Thursday, October 3, 2013

Spending too much time reading? How to kill your desire in hundreds and hundreds of pages...

If you read the websites of literary agencies, (which I do) you will often be given the advice to read widely.  There was a time when I considered myself a voracious reader.  However, last year I undertook a project to read all of the unread books on my shelf.  This is what I discovered: They were unread for a reason.  The undertaking almost killed my desire to read completely.  Invariably, all of the books that comprised my To-Be-Read pile were hundreds and hundreds of pages long.  There was Anna Karenina, Middlemarch, Villette and  The Aenied--to name a few and they almost destroyed my love of books.  Perhaps if I had interspersed some more enjoyable titles into the mix, it wouldn't have been so devastating to my reading habits, but instead I slogged away--sometimes only a page at a time--and then almost stopped reading fiction altogether in an effort to make the pain stop.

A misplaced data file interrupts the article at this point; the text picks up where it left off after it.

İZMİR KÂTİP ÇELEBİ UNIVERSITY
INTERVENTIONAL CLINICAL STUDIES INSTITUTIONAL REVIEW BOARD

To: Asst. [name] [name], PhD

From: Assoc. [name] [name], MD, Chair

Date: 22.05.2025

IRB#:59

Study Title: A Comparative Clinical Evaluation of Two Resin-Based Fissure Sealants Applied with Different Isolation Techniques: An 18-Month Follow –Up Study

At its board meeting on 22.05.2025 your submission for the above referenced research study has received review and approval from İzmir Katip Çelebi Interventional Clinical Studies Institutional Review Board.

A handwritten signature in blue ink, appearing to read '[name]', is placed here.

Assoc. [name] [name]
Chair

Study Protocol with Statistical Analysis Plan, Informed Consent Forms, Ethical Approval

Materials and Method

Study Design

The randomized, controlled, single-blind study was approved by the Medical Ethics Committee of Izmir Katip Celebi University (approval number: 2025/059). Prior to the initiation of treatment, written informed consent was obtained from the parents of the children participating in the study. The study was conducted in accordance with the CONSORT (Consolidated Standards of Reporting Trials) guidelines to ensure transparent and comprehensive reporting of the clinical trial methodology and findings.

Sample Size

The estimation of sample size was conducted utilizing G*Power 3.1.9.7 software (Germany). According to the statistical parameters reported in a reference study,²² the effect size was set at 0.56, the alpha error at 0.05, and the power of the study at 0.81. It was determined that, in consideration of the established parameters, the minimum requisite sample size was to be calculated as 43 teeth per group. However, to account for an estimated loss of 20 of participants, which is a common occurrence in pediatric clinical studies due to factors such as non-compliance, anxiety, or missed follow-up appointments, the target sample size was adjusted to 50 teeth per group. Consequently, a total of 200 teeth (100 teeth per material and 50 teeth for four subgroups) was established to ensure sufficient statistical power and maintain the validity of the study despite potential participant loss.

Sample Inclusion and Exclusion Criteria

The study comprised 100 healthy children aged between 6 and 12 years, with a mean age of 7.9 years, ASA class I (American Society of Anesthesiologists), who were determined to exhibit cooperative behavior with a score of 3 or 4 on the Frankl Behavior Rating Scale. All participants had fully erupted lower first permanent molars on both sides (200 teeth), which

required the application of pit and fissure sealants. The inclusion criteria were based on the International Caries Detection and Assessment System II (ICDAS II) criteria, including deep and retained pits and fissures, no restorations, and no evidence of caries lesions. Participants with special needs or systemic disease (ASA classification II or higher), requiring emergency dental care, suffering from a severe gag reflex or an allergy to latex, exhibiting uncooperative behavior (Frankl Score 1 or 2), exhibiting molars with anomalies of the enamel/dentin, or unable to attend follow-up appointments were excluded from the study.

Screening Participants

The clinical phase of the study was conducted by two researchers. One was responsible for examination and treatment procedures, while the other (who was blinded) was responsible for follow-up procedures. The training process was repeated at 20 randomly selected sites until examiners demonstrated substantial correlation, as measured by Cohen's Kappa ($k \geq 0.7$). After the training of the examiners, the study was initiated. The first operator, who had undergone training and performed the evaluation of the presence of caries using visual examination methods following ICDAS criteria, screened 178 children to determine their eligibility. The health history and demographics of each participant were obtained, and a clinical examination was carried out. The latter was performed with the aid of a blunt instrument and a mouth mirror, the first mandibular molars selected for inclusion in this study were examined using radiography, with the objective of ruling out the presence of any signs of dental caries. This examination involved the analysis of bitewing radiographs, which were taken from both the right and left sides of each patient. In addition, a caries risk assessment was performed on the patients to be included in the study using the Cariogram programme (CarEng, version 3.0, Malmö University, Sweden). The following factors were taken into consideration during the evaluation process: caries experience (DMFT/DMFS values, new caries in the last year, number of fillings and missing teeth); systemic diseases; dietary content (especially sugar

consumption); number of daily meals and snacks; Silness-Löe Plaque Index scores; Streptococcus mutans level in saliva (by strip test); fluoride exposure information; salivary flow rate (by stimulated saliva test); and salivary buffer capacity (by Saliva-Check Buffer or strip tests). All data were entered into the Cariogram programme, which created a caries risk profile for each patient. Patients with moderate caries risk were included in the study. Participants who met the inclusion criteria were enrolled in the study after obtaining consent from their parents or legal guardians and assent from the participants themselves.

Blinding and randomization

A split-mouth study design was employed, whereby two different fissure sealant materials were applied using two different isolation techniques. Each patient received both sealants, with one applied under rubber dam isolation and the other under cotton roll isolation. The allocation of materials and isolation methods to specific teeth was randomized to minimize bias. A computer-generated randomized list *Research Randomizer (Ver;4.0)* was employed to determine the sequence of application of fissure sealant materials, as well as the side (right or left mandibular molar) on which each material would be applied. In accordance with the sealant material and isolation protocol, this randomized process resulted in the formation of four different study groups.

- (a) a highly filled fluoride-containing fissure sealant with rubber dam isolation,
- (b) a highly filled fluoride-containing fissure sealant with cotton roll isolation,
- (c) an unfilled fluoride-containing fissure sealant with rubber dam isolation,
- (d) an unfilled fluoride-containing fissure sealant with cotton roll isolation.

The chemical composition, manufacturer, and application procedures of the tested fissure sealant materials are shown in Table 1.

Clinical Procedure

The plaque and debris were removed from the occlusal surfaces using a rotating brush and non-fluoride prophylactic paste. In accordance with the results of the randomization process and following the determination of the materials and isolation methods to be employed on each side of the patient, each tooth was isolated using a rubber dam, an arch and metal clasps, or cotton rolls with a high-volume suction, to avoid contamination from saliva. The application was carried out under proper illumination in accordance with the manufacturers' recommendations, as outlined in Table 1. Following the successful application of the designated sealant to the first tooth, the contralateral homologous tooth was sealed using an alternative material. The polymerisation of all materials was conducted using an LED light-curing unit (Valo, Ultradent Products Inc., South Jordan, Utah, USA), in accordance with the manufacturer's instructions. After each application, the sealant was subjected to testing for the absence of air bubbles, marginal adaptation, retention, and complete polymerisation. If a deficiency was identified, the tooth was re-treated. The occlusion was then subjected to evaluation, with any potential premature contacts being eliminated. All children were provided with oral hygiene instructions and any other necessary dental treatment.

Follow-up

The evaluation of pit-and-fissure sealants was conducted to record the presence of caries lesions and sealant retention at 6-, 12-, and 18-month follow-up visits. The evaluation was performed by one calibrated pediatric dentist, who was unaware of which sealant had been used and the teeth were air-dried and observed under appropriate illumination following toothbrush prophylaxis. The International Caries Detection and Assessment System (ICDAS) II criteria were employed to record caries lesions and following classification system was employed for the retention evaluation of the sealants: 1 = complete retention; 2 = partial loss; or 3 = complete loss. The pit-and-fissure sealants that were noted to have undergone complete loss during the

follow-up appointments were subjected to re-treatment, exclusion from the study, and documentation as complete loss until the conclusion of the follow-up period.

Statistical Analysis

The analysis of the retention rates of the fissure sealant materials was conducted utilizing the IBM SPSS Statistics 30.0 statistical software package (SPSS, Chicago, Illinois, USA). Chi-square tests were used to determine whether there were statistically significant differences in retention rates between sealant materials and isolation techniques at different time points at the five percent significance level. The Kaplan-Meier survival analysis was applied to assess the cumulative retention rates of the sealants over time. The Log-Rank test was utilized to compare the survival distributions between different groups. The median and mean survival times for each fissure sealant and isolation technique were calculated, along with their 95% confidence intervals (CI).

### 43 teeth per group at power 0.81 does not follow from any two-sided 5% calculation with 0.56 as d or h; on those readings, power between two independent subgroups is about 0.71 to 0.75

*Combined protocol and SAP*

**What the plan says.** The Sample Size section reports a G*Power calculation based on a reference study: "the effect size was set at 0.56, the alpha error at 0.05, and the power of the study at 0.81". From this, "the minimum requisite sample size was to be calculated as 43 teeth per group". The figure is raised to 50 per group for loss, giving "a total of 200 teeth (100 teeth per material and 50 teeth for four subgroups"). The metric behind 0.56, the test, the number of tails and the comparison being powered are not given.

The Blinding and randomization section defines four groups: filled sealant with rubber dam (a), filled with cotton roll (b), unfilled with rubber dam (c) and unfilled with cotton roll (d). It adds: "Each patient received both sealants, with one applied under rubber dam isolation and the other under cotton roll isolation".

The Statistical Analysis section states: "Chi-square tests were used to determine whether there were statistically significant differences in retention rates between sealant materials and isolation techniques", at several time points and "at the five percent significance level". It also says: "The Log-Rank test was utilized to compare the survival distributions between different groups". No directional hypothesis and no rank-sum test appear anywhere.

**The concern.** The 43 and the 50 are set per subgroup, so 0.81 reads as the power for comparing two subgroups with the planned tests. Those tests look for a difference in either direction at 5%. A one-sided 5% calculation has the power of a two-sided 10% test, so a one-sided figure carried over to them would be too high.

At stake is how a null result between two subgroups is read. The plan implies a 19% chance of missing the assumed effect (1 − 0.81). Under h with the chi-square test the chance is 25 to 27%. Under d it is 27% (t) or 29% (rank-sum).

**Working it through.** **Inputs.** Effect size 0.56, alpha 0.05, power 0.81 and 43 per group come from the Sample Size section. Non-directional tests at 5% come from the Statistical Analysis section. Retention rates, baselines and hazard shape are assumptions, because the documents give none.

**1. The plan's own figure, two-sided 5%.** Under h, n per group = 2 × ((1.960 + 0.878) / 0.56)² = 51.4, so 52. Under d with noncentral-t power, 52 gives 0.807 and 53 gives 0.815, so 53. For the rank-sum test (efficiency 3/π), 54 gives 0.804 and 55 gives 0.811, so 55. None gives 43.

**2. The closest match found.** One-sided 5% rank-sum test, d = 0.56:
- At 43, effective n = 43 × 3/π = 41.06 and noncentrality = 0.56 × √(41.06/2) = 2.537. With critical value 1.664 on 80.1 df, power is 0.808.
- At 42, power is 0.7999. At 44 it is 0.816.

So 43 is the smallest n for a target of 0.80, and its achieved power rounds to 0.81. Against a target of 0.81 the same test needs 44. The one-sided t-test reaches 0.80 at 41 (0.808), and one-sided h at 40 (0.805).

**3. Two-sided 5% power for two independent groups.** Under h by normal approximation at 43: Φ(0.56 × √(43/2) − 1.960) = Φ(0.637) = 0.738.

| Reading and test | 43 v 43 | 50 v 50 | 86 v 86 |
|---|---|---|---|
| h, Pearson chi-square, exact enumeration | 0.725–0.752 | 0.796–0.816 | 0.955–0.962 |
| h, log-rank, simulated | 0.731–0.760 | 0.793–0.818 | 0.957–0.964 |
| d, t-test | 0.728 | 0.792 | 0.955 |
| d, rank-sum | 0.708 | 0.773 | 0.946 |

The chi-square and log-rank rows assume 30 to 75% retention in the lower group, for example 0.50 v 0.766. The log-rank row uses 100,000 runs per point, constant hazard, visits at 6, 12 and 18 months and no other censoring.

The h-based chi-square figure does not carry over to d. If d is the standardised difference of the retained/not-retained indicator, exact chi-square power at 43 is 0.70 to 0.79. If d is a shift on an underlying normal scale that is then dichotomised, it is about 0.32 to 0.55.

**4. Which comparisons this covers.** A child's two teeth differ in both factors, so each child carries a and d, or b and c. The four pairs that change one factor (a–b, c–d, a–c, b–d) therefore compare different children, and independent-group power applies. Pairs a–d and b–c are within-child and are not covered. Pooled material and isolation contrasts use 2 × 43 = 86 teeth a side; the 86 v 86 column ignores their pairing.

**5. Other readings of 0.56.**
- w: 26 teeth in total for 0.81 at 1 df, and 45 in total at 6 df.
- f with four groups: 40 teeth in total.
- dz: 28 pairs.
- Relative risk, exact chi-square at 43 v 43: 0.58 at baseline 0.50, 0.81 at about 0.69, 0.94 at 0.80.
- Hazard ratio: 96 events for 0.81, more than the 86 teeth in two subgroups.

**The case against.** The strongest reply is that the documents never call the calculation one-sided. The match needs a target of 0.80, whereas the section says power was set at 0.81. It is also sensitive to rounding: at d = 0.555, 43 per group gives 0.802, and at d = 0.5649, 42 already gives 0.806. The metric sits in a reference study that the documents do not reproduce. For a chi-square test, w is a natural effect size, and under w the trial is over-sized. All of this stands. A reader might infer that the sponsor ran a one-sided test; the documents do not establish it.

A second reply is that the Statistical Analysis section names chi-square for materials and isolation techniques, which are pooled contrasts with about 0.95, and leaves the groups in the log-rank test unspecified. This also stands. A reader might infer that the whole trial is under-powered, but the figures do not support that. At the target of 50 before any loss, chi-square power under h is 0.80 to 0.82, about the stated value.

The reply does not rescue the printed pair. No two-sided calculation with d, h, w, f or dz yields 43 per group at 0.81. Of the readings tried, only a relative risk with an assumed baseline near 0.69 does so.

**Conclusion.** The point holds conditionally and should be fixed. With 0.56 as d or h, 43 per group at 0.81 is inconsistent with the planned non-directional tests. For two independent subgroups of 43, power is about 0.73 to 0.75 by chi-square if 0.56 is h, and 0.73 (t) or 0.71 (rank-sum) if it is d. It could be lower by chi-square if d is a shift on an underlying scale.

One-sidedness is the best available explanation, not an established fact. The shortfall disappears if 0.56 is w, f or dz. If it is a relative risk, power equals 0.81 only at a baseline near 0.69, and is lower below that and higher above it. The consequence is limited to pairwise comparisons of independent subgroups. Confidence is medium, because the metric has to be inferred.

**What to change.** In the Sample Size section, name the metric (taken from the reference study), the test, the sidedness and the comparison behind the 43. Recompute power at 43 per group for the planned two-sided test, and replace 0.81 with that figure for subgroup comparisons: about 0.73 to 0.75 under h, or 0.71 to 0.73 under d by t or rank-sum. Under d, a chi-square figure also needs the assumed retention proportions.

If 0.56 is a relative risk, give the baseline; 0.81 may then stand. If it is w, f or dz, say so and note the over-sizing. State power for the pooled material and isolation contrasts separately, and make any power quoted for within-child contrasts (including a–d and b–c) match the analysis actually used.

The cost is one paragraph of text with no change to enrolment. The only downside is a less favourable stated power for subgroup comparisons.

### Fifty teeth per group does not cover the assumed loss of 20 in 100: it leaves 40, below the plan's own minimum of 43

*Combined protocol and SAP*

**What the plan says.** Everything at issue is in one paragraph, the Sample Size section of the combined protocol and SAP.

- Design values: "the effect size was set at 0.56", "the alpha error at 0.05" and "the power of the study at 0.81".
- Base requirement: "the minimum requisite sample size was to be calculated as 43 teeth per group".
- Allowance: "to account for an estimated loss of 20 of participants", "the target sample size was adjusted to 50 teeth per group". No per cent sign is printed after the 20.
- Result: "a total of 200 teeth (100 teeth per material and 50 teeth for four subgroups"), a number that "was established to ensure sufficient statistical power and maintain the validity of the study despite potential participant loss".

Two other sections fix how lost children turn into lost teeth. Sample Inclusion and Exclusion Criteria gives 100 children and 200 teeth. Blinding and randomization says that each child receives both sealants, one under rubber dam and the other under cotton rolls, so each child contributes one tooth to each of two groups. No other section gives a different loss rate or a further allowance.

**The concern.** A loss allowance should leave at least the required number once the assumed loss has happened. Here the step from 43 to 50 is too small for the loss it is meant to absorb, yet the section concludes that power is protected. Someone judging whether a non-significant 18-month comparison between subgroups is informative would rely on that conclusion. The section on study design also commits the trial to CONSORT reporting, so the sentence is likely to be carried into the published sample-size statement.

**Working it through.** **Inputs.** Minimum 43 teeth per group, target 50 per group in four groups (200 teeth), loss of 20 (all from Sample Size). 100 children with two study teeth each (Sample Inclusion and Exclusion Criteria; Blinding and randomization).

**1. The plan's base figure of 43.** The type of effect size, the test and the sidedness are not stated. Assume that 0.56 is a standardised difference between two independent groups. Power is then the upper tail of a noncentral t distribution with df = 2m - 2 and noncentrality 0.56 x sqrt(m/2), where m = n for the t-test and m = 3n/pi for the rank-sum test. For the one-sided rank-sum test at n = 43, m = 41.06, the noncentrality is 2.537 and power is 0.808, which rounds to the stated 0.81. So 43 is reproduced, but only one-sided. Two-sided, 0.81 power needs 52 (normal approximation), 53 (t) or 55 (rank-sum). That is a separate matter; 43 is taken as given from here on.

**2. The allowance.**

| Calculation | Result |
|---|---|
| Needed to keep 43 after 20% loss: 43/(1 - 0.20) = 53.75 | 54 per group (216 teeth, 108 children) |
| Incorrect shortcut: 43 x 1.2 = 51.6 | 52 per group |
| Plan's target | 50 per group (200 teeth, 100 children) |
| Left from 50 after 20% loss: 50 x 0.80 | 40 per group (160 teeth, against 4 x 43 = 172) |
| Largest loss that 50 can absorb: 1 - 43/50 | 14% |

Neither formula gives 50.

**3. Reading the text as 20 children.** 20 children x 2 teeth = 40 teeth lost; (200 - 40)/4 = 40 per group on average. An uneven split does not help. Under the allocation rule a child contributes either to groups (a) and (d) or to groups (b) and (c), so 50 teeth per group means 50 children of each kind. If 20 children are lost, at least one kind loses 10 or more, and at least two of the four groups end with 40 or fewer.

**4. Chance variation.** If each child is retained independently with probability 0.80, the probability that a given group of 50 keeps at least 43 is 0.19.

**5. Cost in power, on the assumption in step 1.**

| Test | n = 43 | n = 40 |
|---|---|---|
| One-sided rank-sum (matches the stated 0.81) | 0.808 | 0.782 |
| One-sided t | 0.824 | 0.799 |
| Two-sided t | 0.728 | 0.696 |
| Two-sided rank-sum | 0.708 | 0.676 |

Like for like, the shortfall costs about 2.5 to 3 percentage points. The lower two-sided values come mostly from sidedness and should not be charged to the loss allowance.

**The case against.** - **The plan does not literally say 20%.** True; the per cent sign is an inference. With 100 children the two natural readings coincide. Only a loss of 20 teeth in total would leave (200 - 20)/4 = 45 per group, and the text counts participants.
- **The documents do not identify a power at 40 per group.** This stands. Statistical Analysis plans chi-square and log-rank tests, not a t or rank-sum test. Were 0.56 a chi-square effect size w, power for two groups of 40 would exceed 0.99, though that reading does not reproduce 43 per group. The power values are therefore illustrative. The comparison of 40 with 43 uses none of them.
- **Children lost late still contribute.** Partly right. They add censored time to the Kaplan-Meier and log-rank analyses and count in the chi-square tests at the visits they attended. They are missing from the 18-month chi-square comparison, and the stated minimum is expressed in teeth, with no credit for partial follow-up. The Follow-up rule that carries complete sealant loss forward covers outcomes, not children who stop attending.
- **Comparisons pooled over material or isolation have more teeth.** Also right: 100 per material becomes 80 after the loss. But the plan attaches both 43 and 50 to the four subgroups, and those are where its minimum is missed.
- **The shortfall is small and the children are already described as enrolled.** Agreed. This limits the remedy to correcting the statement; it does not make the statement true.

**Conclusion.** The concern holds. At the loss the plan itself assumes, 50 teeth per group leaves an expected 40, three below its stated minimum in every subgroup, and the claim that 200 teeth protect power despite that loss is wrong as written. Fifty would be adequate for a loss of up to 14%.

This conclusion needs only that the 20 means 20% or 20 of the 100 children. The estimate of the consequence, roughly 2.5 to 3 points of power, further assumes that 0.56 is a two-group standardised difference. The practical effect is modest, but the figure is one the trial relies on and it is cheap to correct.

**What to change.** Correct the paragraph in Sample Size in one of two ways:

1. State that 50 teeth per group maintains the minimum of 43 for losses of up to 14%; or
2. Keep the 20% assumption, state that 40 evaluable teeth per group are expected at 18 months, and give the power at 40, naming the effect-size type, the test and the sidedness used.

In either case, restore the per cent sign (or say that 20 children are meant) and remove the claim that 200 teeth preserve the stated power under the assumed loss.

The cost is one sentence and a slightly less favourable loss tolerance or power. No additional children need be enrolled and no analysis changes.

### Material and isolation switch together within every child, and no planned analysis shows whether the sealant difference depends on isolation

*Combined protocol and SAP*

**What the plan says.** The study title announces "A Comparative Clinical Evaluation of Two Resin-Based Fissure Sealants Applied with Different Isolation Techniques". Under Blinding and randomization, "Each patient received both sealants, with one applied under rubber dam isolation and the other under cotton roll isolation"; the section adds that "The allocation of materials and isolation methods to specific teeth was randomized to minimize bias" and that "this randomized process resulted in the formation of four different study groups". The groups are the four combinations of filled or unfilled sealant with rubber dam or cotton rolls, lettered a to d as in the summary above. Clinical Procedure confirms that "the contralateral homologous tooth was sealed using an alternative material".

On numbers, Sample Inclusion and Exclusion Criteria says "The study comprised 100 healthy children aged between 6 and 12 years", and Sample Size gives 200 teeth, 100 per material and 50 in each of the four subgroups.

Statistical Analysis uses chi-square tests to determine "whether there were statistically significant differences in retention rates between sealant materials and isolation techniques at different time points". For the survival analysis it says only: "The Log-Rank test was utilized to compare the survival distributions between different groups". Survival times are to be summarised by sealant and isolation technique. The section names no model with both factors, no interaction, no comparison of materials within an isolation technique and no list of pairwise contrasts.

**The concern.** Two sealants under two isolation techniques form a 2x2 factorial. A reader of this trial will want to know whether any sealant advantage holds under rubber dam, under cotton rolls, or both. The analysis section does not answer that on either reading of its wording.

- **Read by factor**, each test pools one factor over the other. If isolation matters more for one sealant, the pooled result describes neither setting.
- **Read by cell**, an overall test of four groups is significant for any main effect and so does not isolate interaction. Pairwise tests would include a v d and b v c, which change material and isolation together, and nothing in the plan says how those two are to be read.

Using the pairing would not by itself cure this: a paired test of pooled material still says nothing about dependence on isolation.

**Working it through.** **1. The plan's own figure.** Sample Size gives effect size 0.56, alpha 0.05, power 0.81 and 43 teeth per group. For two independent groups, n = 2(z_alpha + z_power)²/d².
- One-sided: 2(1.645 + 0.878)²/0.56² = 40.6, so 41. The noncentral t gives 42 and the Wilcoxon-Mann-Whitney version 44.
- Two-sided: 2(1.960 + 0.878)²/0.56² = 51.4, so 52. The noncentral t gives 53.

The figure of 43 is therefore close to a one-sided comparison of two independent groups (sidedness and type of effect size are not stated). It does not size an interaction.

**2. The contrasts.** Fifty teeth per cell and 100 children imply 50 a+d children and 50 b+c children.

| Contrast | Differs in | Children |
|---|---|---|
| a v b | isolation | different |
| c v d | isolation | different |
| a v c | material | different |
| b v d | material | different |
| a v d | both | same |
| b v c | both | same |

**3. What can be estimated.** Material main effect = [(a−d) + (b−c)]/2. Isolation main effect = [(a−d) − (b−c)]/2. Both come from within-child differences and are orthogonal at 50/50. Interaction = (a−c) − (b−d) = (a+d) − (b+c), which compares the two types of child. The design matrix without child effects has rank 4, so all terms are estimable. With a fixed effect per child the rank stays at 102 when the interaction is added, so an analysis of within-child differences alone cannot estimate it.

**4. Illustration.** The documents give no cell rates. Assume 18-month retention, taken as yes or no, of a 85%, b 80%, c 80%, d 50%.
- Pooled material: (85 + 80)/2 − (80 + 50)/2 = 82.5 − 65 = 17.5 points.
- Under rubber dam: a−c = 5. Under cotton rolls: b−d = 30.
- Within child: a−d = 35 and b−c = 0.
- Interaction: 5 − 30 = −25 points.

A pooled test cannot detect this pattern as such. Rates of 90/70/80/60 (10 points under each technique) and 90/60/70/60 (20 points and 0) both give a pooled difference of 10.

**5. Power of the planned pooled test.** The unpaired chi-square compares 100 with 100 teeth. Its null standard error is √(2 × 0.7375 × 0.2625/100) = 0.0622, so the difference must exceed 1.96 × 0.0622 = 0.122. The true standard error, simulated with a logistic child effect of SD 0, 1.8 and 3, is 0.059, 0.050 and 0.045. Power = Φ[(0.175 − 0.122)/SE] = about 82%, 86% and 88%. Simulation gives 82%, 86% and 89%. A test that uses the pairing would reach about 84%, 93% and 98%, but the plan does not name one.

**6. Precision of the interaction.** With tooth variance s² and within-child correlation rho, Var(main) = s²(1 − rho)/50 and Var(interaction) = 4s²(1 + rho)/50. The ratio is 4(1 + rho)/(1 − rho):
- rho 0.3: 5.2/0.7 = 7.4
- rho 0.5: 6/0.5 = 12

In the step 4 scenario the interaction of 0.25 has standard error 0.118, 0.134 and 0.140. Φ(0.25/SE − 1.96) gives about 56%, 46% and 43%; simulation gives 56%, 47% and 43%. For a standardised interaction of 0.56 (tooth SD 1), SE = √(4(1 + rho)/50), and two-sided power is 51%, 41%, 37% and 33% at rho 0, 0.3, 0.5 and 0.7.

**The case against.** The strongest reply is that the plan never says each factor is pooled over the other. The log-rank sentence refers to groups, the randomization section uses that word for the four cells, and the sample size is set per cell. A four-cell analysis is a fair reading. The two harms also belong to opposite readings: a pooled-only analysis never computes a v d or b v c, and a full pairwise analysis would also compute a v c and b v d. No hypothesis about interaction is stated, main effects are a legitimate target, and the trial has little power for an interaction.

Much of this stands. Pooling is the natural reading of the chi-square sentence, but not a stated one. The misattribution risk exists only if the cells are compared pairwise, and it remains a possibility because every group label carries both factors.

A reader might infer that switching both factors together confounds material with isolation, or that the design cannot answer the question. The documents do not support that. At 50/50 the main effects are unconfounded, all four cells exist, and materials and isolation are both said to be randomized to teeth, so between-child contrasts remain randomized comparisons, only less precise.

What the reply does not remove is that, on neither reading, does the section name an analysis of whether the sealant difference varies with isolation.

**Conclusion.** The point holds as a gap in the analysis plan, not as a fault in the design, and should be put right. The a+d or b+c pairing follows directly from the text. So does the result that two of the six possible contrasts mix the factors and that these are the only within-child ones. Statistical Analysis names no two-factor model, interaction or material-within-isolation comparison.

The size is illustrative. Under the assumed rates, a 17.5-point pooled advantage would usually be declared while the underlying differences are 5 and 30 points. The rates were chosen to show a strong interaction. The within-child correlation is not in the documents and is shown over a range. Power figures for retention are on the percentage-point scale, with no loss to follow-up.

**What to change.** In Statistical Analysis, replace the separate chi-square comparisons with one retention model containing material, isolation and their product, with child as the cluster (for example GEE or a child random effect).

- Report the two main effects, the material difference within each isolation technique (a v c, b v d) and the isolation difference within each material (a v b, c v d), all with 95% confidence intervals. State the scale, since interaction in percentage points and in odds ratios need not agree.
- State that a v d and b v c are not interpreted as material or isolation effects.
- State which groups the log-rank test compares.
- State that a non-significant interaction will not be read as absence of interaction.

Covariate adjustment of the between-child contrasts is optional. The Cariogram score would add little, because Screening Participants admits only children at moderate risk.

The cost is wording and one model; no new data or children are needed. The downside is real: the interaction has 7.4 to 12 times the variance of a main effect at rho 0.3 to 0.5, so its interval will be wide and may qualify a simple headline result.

I have learned a few crucial things as a result, though.

1) Certain 'classics' need a lot of editing.  And, if there is an abridged version of the novel you are about to pick up (Anna Karenina, I'm talking to you) you should most definitely read that version.
2) Not every book deserves to be finished. Some books are hard work but they are rewarding in their own way.  Others are not.  The Aenied was not.  Am I in a Greek and Romans Studies class? Nope? No reason to finish it then.  Anna Karenina had some reward, but man, she made me work for it.

Since I want to reclaim my love of reading, (and obey the dictates of literary agents) I have undertaken a new reading program and signed up for a library membership in order to accomplish it.
 Reading for pure enjoyment.  As a result of this new rubric, I've ploughed through several titles.

-Where'd You Go, Bernadette by Maria Semple
-The Age of Miracles by Karen Walker Thompson
-The Beautiful and the Damned by F. Scott Fitzgerald
-The Brothers Karamazov by Fyodor Dostoyevsky
-Major Pettigrew's Last Stand by Helen Simonson

Now, instead of dreading my bedside table, I look forward to what is next.

How do I hate thee, Hair Salons? Let me count the ways.

(I published a previous version of this article earlier this week in which I tried to be measured and composed. Turns out, it did not nearly...